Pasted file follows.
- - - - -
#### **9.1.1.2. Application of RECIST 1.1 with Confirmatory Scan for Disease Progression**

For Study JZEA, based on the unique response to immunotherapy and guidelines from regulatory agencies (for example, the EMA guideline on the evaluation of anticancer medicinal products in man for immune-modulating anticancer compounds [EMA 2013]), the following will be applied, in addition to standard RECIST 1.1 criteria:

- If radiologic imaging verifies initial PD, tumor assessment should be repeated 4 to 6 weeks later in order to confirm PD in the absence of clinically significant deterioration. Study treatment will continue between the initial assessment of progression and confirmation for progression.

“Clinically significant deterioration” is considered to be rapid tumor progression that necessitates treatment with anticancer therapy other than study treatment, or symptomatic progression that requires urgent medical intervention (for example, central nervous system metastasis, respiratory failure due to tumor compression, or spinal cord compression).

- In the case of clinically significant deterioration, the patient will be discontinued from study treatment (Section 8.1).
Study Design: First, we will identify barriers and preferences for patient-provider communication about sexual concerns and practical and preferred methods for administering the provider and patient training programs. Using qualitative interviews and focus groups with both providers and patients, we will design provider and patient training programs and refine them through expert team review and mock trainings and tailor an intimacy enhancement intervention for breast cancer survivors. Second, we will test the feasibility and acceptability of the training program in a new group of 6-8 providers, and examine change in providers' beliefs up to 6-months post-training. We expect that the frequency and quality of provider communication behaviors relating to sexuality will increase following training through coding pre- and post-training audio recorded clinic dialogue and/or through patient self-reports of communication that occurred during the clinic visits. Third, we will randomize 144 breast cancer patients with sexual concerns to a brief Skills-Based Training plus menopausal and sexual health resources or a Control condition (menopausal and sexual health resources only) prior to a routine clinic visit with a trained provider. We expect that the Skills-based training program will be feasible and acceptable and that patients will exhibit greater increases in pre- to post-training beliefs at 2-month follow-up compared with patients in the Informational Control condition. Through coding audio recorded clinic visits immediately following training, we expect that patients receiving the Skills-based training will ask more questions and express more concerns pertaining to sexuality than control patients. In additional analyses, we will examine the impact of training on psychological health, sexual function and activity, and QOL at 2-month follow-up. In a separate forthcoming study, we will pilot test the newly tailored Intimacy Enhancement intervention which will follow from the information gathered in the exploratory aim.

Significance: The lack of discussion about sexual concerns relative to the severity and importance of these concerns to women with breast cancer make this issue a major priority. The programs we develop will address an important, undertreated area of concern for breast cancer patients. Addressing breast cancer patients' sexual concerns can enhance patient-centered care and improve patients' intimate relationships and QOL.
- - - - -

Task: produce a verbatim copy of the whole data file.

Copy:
#### **9.1.1.2. Application of RECIST 1.1 with Confirmatory Scan for Disease Progression**

For Study JZEA, based on the unique response to immunotherapy and guidelines from regulatory agencies (for example, the EMA guideline on the evaluation of anticancer medicinal products in man for immune-modulating anticancer compounds [EMA 2013]), the following will be applied, in addition to standard RECIST 1.1 criteria:

- If radiologic imaging verifies initial PD, tumor assessment should be repeated 4 to 6 weeks later in order to confirm PD in the absence of clinically significant deterioration. Study treatment will continue between the initial assessment of progression and confirmation for progression.

“Clinically significant deterioration” is considered to be rapid tumor progression that necessitates treatment with anticancer therapy other than study treatment, or symptomatic progression that requires urgent medical intervention (for example, central nervous system metastasis, respiratory failure due to tumor compression, or spinal cord compression).

- In the case of clinically significant deterioration, the patient will be discontinued from study treatment (Section 8.1).
Study Design: First, we will identify barriers and preferences for patient-provider communication about sexual concerns and practical and preferred methods for administering the provider and patient training programs. Using qualitative interviews and focus groups with both providers and patients, we will design provider and patient training programs and refine them through expert team review and mock trainings and tailor an intimacy enhancement intervention for breast cancer survivors. Second, we will test the feasibility and acceptability of the training program in a new group of 6-8 providers, and examine change in providers' beliefs up to 6-months post-training. We expect that the frequency and quality of provider communication behaviors relating to sexuality will increase following training through coding pre- and post-training audio recorded clinic dialogue and/or through patient self-reports of communication that occurred during the clinic visits. Third, we will randomize 144 breast cancer patients with sexual concerns to a brief Skills-Based Training plus menopausal and sexual health resources or a Control condition (menopausal and sexual health resources only) prior to a routine clinic visit with a trained provider. We expect that the Skills-based training program will be feasible and acceptable and that patients will exhibit greater increases in pre- to post-training beliefs at 2-month follow-up compared with patients in the Informational Control condition. Through coding audio recorded clinic visits immediately following training, we expect that patients receiving the Skills-based training will ask more questions and express more concerns pertaining to sexuality than control patients. In additional analyses, we will examine the impact of training on psychological health, sexual function and activity, and QOL at 2-month follow-up. In a separate forthcoming study, we will pilot test the newly tailored Intimacy Enhancement intervention which will follow from the information gathered in the exploratory aim.

Significance: The lack of discussion about sexual concerns relative to the severity and importance of these concerns to women with breast cancer make this issue a major priority. The programs we develop will address an important, undertreated area of concern for breast cancer patients. Addressing breast cancer patients' sexual concerns can enhance patient-centered care and improve patients' intimate relationships and QOL.